August 8th, 2018
6 Tips for Onboarding Success
Congratulations! You’ve hired your new employee, and you’re ready to welcome them to the team. Onboarding is critical to building a positive relationship with new employees. Plus, it has the potential to set the tone for the employee’s experience with your company. Early and effective onboarding has been shown to help employees better understand expectations, be more successful and increase job satisfaction. Following are some best practice tips to make sure your onboarding is as strong as it can be.
1. Start at the very beginning.
Start planning for onboarding activities even before your new employee accepts the position. To best set yourself up for success, work with a recruiter to ensure you’re making the right hire. The recruiter will help you transition your new employee in the most effective way.
Onboarding shouldn’t be limited to just when they’re physically in your office. Most new employees are eager to get information about the company and their new position. Share a welcome email with them confirming their start date, the time they should be in the office and details about what to wear or where they should park. Give them information about what to expect before their start date, or any tasks they should complete before their first day. Some employers send a welcome card in the mail, signed by colleagues, to welcome the new employee to the team. Whatever you do, be sure to convey how excited you are to have them on your team.
2. Focus on the essentials
Being the new person in the office can be overwhelming. Remember that giving someone basic information can go a long way to making them feel more comfortable. Make sure your new team member has a foundation on the operational and strategic basics. Ensure they have the materials, knowledge and resources to do their job well, including clarity around any jargon used in the office or where to find the tools they need. Similarly, be open and transparent about the organizational structure, vision, mission and key goals. This will help them understand how they, and their position, fit into the company. And, above all, don’t forget to talk about general housekeeping issues – the location of the restrooms, how to make coffee and the best places for lunch.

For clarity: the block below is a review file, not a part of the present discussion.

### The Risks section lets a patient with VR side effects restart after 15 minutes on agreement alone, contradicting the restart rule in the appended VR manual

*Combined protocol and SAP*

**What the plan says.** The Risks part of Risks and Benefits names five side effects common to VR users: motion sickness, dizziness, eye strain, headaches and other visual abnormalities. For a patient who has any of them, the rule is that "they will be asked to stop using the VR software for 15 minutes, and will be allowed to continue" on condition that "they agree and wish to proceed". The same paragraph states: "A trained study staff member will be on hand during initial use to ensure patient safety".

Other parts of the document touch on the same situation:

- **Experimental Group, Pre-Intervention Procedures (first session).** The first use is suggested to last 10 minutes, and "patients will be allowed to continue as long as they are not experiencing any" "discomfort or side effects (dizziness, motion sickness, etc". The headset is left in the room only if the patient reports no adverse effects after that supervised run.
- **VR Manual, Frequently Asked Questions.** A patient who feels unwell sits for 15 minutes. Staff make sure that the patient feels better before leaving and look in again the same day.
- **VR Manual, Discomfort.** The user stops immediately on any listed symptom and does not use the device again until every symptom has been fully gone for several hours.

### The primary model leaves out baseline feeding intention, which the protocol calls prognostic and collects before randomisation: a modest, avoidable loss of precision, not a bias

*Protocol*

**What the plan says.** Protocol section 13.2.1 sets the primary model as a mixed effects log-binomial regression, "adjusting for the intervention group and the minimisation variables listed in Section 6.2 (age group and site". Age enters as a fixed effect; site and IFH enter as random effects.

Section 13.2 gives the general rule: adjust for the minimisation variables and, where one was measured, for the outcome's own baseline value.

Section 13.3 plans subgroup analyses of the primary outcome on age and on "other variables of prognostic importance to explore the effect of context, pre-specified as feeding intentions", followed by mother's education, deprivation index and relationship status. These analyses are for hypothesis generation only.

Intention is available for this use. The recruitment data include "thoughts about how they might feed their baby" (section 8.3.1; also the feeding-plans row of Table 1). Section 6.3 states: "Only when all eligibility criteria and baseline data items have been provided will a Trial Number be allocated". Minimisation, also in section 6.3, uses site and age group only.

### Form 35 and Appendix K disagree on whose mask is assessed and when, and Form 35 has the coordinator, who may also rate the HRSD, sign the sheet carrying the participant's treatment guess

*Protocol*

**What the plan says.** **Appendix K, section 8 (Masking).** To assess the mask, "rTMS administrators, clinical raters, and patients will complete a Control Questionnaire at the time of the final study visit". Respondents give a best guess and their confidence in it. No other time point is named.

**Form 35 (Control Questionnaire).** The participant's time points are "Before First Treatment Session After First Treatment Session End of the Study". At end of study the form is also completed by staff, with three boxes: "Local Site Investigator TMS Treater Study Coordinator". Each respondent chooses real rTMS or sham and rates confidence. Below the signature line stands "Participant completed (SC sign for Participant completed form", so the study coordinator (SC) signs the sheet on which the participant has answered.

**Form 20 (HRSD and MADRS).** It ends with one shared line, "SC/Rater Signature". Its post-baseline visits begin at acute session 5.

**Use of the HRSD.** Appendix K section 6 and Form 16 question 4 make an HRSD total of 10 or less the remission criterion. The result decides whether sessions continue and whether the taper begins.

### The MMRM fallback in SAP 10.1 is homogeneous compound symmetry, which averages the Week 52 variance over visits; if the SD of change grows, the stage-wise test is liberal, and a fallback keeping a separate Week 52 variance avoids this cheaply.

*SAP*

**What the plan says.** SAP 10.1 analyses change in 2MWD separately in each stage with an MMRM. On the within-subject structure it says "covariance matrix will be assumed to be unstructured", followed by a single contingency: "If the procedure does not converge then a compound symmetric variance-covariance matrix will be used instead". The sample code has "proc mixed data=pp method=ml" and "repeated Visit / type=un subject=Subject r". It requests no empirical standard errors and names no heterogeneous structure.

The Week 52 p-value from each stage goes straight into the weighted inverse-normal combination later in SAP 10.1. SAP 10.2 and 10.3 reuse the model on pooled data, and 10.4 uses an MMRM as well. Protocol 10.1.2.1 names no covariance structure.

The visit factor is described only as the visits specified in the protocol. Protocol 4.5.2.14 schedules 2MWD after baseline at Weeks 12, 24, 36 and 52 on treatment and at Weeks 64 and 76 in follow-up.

3. Leverage technology
Technology can help streamline the transactional part of onboarding, including signing up for benefits and completing legally required employment documents. There are plenty of options that provide clarity and consistency across the organization, across budget levels, and they often interface with other software packages, including HRIS and applicant tracking systems. As a result of the employee spending less time completing paperwork, you’ll have more time to help them network and interact with other team members.
4. Make it social
First of all, starting a new job and coming into an existing culture can be intimidating. So do what you can to make the new employee feel welcome from the very start, and get them on the road to feeling included. Be ready to greet them when they arrive in the morning, and have their desk ready before they get there.
Welcome gifts are a great touch, and could include a coffee mug, a gift card, or company swag. Take them out to lunch on their first day, or meet them for coffee throughout their first week to check in. Provide opportunities for a new employee to meet with other team members, as well. Arrange for one-on-one meetings with people they may be working with frequently, or for the heads of other departments to deliver a presentation about what their teams do. This will help the new employee form bonds with their new co-workers and build valuable relationships in the company. Finally, consider implementing a “buddy system,” in which the new employee is matched with a more seasoned employee.
5. Make it last longer than a day
It takes longer than a day or two to acclimate to a new job. For that reason, you’ll want to build an onboarding program that lasts well into the new employee’s first 90 days, or more. Schedule regular meetings to check in and ensure they understand the nuances of the role, and provide them with new information as they demonstrate their understanding. Remember that the first week can be overwhelming, and it’s likely that some information will be forgotten or overlooked. A refresher on basic information can be useful for all employees, new and old.
6. Get feedback
Even the best organized onboarding process can be improved. Do a post-onboarding survey to get insight into what was most valuable and helpful to them. You’ll want to understand what aspects need to be worked out (or removed entirely). Plan on soliciting feedback a month or two after the employee’s hire date. You’ll want to give them a chance to get up and running in their role so they can provide the most relevant feedback.
Onboarding is key to ensure success for your new employees, and to help them build the relationships that will drive your business forward. And above all, taking the time to put together a thoughtful and thorough program will have a measurable impact on your company, employee satisfaction and success.